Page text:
Yes, there are reforms that are desperately needed to the patent system here in the U.S., but many of those reforms need to come from Congress, or at least come out of powers granted by Congress to a regulatory body such as the USPTO.

Mike (profile) says:

Re: Re:

For one thing, according to the USPTO’s own statistics, the new rules will only eliminate about 2.7% of the applications filed in 2006. Therefore, the new rules wouldn’t put much of a dent in the Examiners’ backlog.

I didn’t say anything about the backlog… I just said that continuation apps are widely abused. I’d say that 2.7% of the total number of apps is a HUGE number. So I stand by the statement that it’s widely abused. Think of how many patent apps are being used this way.

Also, one of the big issues in the lawsuit is whether the USPTO overstepped its bounds as a regulatory agency and is grabbing more power than was originally granted by Congress.

Yes, that’s an important point, but not nearly as interesting as the continuation issue — which was the point I was focusing on here. I’m sorry I didn’t cover the issue you wanted covered, but it wasn’t as interesting to me.

Matthew says:

Slightly confused

the US Patent Office, recognizing this problem (years too late) decided to start limiting continuation filings … Not surprisingly, supporters of stronger patent laws were aghast and filed a lawsuit to stop the changes from going into effect.

If the USPTO is trying to improve the system somewhat, then why would supporters of stronger patent laws NOT be on board with that?

Thomason says:

Hard on the individual.

My objection to the new rules was the impact, esp. in increased legal fees, that would be visited upon small, independent or individual inventors. If the big opponents of the rules were complaining of the increased costs multiplied by the scores of applications that they have pending, then that financial increase is no easier for those with one application.
While I find Mike’s remarks, about using continuations to add innovations by others after your original filing date, to be an exaggeration, it is odd to me that years ago, patent examiners would require the applicant to cite the page and line in the original written description where it described a later-claimed invention. Now, I never see that being required. The effect of that practice being loosened is to enable applicants to claim more perhaps than they’ve disclosed in their original application.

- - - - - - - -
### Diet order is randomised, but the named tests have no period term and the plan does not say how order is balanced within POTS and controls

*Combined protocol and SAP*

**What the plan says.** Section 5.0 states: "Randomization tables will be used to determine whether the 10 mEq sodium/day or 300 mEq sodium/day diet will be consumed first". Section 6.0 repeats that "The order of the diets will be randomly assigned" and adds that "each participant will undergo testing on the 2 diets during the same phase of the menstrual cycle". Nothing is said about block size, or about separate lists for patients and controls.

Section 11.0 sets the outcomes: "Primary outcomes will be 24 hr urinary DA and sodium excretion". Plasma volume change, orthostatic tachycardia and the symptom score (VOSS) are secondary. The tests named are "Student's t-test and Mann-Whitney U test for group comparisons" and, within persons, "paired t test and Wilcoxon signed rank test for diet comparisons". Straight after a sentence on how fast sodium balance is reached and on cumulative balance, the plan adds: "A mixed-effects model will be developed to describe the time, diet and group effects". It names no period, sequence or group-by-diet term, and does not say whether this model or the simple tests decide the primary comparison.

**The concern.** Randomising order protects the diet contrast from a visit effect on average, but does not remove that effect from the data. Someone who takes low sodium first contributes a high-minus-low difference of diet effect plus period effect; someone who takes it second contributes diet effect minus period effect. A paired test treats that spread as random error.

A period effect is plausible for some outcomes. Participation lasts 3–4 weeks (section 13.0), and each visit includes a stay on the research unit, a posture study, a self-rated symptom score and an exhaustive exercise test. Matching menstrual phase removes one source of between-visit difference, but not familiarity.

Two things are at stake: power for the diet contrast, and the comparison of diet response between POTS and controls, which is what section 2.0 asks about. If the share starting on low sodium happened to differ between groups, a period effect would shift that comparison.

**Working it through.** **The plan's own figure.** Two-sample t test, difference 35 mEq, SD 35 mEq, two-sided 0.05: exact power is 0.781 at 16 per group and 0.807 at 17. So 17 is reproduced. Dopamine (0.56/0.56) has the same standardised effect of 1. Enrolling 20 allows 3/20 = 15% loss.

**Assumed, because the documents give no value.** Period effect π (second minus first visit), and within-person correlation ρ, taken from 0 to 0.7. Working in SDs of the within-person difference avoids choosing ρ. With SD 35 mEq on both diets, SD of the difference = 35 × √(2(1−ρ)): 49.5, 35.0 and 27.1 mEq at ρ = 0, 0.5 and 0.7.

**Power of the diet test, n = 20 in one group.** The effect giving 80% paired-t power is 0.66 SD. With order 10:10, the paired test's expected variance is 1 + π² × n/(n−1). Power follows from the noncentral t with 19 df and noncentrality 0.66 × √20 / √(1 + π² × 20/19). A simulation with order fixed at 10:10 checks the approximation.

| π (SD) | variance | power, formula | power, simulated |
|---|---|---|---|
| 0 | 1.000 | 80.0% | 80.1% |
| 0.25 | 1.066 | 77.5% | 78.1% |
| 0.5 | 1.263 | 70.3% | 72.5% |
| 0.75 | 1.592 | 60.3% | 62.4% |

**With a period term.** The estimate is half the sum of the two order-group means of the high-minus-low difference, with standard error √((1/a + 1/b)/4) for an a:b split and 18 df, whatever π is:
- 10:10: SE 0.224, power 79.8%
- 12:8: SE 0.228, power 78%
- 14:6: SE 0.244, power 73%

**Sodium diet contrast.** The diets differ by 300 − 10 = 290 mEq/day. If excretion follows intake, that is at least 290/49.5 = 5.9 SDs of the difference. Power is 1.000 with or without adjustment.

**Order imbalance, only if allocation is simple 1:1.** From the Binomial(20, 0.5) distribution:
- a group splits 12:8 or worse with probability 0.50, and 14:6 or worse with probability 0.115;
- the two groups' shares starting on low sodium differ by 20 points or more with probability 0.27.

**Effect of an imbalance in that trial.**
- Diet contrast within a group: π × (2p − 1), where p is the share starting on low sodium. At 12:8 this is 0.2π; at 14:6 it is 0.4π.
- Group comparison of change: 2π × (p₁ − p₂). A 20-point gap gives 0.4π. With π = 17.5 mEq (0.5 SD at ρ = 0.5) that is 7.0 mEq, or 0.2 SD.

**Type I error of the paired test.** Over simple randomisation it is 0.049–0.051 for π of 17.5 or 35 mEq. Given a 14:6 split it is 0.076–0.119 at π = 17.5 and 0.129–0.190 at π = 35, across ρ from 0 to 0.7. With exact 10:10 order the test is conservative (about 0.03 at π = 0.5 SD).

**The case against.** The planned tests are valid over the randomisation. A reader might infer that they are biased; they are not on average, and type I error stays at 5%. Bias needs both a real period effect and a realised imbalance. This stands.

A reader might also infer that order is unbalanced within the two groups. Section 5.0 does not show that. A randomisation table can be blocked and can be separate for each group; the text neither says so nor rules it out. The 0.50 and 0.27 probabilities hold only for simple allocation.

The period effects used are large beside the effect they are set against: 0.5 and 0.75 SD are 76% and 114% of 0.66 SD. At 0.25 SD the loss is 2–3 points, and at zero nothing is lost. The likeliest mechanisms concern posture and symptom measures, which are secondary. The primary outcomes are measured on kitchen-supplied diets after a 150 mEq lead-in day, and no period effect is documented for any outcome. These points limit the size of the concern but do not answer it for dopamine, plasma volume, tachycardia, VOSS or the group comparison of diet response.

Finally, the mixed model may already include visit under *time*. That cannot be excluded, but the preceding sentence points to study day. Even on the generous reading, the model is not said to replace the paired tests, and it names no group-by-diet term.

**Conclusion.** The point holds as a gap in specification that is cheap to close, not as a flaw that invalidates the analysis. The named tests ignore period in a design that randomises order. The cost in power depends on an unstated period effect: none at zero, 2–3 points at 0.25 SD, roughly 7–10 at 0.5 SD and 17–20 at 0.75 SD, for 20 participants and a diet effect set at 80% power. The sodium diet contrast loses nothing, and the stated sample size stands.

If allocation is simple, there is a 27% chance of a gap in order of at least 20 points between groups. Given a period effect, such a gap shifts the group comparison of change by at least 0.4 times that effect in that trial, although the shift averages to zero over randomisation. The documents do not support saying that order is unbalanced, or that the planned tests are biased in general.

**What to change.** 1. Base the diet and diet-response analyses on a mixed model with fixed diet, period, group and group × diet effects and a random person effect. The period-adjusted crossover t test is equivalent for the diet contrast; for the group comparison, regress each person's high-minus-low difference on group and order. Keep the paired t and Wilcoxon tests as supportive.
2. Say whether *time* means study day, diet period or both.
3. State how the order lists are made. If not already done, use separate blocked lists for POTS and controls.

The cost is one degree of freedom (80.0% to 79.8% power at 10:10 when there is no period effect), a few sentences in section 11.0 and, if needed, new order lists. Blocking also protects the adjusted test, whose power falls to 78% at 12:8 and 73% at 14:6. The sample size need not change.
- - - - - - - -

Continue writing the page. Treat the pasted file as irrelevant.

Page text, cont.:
Even so, the new rules were a paperwork blizzard and bureaucratic assault, which would not serve to improve the patenting system. The moneyed clients would find ways to meet the rules, and the small inventors would find it harder to patent their inventions.

Anonymous Coward says:

One Story = Widely?

Hey Mike,

Again with your exaaaaaaaaaaaaaaaaaaaaaggerations!

Your reference link for the term “Widely Abused” points to another one of YOUR articles and it’s about JUST ONE inventor %|

How can you title something as “widely”, when you only offer one example???

I almost feel sad for you that you have to constantly twist the facts to suit your warp reality 🙁

Max Powers at http://ConsumerFight.com (user link) says:

Patent Office Should Know Their Business

Shouldn’t the Patent Office itself know what and where the problems exist? Is the Director a pawn for Big Businesses or really interested in making the procedure fair for everybody? Who is the most qualified to reform the Patent Office and make the necessary changes if needed at all?

Willton says:

Re: Patent Office Should Know Their Business

It’s not about who is most qualified, but who has the power to implement those “necessary changes.” An administrative body like the PTO only has the power that Congress grants it, and if the PTO oversteps the boundaries imposed by Congress, then its conduct is an actionable abuse of power.

Rick Gellert says:

Reform

I am not sure why you are anonymous, anonymous Coward. Because I am a lifelong independent inventor, I am completely in favor of radically tightening patenting rules. We need a patent system that encourages and protects true innovation. We need a patent system that does not encourage litigation and all its abuses. It is laughable in a sad way to see enormous corporations like Microsoft using its influence to its own advantage.

Just who is this judge that made that ruling preventing the US PTO from implementing badly needed rule changes? Which court and case number is it? I might look into it and perhaps file an Amicus Brief (legal term for friend of the court)…Anyone with an interest in the case can write the court.